Keyan Tomaselli’s enlightening piece – The Nomadic Mind of Teshome Gabriel: Hybridity, Identity and Diaspora (2022) – compelled me to reflect on my personal and intellectual nomadism of feeling neither/nor; both/and. The way we see is a constant negotiation of our physical and abstract practices; seeing is an active interpretive process of ‘what we choose to accept and/or reject depending on our location in time and space’ (Tomaselli, 2022).
The points in this article make a necessary contribution towards discussions around decolonising education. Decolonisation is a dynamic process of becoming; it is a space between the concrete and abstract world. The issue I have with the current wave of decolonisation à la #RhodesMustFall and #FeesMustFall is that it reinforces the static binaries it purportedly challenges. Reading Fanon, Biko and Sankara without studying their lives removes their wholeness; it renders them mythical concepts with an impoverished history, memory and ideas (Barthes, 1972). Yet, I can’t help but sympathise with the angst many feel when they reflect on the remnants of apartheid legacies (spatially, materially and even mentally). However, we cannot restrict our ways of seeing to imprisoning ‘categories and suffocating political correctness’ (Tomaselli, 2022).
My recent move to Canada from South Africa has provided an illuminating perspective on how pushing reductive labels and political correctness to the extreme can result in the pathologisation of social identities, rendering certain groups to believe they are incapable of progress and lacking agency. Approaching decolonisation as a process of becoming challenges us to embrace a nomadic cultural consciousness giving us the intellectual licence to view social phenomena beyond restrictive labels.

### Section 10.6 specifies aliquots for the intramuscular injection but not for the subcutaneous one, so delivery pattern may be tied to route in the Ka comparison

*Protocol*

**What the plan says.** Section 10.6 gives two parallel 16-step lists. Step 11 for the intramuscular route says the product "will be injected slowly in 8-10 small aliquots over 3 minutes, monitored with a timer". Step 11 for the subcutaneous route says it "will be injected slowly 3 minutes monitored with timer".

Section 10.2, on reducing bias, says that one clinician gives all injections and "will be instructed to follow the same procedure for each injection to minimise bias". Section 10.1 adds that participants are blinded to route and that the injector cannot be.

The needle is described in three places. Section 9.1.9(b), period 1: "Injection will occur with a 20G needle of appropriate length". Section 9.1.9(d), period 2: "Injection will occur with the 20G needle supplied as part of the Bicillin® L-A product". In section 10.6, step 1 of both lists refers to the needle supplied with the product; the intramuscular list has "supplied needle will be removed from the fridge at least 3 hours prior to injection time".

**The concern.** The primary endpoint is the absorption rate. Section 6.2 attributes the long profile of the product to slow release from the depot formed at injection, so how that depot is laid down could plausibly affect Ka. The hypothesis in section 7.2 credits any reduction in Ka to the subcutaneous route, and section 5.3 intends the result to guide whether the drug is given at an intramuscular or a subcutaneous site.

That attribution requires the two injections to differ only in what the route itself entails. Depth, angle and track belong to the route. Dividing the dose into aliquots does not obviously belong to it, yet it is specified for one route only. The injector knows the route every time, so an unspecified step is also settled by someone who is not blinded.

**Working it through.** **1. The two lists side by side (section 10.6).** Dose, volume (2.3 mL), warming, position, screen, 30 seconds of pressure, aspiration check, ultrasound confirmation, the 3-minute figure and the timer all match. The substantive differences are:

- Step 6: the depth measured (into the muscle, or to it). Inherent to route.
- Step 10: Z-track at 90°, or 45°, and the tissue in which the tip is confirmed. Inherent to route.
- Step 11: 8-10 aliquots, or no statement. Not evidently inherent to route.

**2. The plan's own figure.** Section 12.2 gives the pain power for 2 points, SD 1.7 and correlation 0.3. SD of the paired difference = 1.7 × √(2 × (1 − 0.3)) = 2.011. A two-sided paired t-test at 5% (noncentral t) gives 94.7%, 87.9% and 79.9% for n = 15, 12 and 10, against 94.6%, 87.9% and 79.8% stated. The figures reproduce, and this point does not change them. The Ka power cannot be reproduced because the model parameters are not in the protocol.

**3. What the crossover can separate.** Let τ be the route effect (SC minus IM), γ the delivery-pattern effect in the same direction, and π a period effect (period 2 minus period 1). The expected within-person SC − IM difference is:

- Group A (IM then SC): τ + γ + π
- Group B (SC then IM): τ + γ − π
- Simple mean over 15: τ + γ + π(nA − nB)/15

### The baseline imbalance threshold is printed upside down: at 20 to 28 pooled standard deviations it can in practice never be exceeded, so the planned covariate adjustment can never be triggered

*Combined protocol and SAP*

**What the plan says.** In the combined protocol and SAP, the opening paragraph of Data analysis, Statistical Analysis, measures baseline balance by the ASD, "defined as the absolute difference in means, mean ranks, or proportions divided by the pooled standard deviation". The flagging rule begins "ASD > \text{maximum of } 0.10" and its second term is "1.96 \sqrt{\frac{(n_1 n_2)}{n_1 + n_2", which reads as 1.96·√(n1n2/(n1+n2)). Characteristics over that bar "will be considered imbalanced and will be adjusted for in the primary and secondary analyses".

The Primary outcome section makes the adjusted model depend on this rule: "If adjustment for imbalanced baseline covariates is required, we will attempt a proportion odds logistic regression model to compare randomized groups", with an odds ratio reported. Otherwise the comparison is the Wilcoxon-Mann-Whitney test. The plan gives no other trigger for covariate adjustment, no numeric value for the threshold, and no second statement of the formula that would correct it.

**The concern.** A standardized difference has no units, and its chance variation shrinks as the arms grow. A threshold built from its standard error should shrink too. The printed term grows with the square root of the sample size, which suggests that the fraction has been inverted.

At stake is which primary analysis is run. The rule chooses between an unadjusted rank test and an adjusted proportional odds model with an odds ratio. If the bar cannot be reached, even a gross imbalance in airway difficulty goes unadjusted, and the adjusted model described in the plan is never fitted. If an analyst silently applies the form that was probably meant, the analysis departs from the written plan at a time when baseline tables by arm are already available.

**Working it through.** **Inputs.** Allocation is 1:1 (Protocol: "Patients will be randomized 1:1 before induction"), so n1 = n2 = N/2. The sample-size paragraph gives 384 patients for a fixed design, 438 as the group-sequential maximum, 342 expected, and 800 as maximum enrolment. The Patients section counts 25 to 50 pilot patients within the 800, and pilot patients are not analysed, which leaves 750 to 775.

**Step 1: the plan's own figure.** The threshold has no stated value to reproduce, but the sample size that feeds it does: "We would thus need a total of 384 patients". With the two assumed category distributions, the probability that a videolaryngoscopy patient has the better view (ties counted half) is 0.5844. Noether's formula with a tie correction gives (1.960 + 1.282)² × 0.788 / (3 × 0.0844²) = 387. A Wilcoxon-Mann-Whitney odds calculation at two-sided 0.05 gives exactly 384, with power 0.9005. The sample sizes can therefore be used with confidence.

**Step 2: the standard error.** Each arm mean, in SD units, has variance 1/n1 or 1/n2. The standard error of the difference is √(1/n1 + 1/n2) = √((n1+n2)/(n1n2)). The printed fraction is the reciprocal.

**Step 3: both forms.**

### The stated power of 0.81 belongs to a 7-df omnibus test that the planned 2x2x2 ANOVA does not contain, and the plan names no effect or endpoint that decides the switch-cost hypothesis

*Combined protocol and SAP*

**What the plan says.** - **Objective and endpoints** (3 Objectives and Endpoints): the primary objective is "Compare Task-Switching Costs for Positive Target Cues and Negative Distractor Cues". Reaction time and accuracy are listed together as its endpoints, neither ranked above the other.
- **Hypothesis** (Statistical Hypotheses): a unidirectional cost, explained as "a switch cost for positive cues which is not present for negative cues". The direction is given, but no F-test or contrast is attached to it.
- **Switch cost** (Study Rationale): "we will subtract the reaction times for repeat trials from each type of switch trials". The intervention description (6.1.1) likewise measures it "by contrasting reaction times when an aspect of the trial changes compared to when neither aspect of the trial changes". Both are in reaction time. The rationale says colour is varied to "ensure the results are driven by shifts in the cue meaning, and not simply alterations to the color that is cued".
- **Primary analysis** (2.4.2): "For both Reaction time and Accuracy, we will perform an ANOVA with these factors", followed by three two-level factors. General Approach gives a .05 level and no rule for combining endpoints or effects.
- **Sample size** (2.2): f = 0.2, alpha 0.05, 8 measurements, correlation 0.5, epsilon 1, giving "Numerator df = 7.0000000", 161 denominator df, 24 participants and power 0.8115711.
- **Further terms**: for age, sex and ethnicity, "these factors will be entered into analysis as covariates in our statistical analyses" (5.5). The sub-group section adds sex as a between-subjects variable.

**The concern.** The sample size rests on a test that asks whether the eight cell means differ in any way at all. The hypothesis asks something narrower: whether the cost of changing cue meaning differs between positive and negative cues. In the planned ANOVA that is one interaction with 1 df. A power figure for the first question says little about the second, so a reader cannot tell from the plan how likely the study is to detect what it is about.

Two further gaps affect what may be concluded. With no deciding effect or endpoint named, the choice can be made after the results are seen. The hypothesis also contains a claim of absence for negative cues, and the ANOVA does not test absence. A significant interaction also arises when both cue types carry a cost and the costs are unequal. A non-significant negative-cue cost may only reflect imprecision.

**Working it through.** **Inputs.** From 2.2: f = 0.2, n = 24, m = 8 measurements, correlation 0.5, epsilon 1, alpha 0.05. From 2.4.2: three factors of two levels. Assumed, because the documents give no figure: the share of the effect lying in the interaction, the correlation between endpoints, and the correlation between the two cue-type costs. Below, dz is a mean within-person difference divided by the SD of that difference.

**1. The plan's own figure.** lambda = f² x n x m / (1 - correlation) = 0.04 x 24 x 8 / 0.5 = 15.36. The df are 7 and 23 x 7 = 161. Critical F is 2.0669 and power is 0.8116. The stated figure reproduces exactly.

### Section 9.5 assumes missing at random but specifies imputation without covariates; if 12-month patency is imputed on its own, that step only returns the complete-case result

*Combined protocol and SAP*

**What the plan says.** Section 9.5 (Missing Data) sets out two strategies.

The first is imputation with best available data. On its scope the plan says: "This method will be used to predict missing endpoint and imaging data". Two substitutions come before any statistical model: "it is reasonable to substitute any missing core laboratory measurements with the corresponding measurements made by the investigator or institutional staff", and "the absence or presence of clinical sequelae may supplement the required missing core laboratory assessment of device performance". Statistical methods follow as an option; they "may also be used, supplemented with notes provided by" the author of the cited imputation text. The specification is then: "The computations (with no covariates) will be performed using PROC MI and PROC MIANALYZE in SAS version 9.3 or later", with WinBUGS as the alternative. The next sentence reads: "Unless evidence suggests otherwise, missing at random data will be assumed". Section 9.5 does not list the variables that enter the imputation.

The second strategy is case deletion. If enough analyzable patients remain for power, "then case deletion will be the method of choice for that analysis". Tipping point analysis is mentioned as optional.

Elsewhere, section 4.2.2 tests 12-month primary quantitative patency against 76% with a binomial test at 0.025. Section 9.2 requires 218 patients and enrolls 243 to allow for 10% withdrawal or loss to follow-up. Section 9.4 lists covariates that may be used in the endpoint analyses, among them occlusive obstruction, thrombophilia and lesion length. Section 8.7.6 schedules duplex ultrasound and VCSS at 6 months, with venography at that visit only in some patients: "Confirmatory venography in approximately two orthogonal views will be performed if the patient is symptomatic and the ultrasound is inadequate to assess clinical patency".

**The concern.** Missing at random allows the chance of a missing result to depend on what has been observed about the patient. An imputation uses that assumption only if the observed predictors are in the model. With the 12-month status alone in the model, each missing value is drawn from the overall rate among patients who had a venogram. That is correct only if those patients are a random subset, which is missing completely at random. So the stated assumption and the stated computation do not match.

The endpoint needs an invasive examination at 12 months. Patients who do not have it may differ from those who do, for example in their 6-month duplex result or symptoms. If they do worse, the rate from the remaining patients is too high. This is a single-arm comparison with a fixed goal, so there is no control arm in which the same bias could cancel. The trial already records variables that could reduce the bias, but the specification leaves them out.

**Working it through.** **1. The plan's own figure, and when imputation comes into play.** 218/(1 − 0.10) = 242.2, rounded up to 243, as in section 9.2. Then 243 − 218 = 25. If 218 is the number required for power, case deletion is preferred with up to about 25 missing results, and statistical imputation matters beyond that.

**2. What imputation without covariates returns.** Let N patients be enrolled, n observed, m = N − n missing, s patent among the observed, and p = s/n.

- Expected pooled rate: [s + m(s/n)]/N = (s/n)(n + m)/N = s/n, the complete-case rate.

Interestingly, the article reminds me of a concept I recently stumbled upon while researching fashion and culture – subject formation.
The underpinning idea of subject formation is that identity is a process of becoming through negotiation, agency and articulation.
Nomadism perfectly encapsulates the dynamic process of becoming – traversing space and time, similar to my research on the dialectical relationship of conceptual, material and lived spatial practices among transit migrants.
Thank you, Professor Tomaselli, for introducing me to Teshome Gabriel, Ntongela Masilela and Handel Kashope Wright. More importantly, thank you for writing this necessary piece that paid homage to the work of a legend while expanding the conversation of identity, essentialism, decoloniality, and post-structuralism.
Centre for Culture, Media and Society
University of Kwazulu Natal